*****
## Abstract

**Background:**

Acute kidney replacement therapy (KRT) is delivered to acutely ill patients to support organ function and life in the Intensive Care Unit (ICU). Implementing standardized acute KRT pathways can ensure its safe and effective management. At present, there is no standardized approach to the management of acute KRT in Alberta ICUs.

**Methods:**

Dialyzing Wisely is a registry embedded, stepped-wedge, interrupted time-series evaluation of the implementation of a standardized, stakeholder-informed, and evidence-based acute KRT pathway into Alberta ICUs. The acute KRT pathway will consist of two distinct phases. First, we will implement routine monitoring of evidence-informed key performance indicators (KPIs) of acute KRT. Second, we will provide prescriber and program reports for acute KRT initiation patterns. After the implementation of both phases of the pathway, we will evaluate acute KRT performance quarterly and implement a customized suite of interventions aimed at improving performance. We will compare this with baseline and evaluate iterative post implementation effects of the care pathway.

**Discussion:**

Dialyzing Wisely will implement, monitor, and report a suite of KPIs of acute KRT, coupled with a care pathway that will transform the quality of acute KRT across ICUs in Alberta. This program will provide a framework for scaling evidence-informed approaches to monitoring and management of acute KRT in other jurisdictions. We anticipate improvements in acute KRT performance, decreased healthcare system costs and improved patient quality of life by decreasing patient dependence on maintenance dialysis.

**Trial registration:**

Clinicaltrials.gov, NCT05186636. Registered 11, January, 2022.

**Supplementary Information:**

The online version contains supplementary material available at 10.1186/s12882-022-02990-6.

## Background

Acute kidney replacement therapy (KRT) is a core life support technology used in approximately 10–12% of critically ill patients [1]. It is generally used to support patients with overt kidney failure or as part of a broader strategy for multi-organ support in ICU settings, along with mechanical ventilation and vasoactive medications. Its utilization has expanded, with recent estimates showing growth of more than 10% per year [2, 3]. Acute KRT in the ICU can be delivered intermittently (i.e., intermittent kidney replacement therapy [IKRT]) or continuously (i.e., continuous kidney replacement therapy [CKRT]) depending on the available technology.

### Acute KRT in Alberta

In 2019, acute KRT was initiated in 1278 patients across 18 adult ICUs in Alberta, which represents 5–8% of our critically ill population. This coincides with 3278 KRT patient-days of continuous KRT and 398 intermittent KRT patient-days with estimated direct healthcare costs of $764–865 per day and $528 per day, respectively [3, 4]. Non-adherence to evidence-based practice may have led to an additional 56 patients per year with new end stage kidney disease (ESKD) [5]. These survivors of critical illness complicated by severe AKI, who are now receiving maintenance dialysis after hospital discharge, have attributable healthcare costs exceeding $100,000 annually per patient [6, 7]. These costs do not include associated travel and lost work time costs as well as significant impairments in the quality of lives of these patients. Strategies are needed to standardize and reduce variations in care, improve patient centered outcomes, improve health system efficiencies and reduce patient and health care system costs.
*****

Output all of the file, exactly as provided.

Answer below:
## Abstract

**Background:**

Acute kidney replacement therapy (KRT) is delivered to acutely ill patients to support organ function and life in the Intensive Care Unit (ICU). Implementing standardized acute KRT pathways can ensure its safe and effective management. At present, there is no standardized approach to the management of acute KRT in Alberta ICUs.

**Methods:**

Dialyzing Wisely is a registry embedded, stepped-wedge, interrupted time-series evaluation of the implementation of a standardized, stakeholder-informed, and evidence-based acute KRT pathway into Alberta ICUs. The acute KRT pathway will consist of two distinct phases. First, we will implement routine monitoring of evidence-informed key performance indicators (KPIs) of acute KRT. Second, we will provide prescriber and program reports for acute KRT initiation patterns. After the implementation of both phases of the pathway, we will evaluate acute KRT performance quarterly and implement a customized suite of interventions aimed at improving performance. We will compare this with baseline and evaluate iterative post implementation effects of the care pathway.

**Discussion:**

Dialyzing Wisely will implement, monitor, and report a suite of KPIs of acute KRT, coupled with a care pathway that will transform the quality of acute KRT across ICUs in Alberta. This program will provide a framework for scaling evidence-informed approaches to monitoring and management of acute KRT in other jurisdictions. We anticipate improvements in acute KRT performance, decreased healthcare system costs and improved patient quality of life by decreasing patient dependence on maintenance dialysis.

**Trial registration:**

Clinicaltrials.gov, NCT05186636. Registered 11, January, 2022.

**Supplementary Information:**

The online version contains supplementary material available at 10.1186/s12882-022-02990-6.

## Background

Acute kidney replacement therapy (KRT) is a core life support technology used in approximately 10–12% of critically ill patients [1]. It is generally used to support patients with overt kidney failure or as part of a broader strategy for multi-organ support in ICU settings, along with mechanical ventilation and vasoactive medications. Its utilization has expanded, with recent estimates showing growth of more than 10% per year [2, 3]. Acute KRT in the ICU can be delivered intermittently (i.e., intermittent kidney replacement therapy [IKRT]) or continuously (i.e., continuous kidney replacement therapy [CKRT]) depending on the available technology.

### Acute KRT in Alberta

In 2019, acute KRT was initiated in 1278 patients across 18 adult ICUs in Alberta, which represents 5–8% of our critically ill population. This coincides with 3278 KRT patient-days of continuous KRT and 398 intermittent KRT patient-days with estimated direct healthcare costs of $764–865 per day and $528 per day, respectively [3, 4]. Non-adherence to evidence-based practice may have led to an additional 56 patients per year with new end stage kidney disease (ESKD) [5]. These survivors of critical illness complicated by severe AKI, who are now receiving maintenance dialysis after hospital discharge, have attributable healthcare costs exceeding $100,000 annually per patient [6, 7]. These costs do not include associated travel and lost work time costs as well as significant impairments in the quality of lives of these patients. Strategies are needed to standardize and reduce variations in care, improve patient centered outcomes, improve health system efficiencies and reduce patient and health care system costs.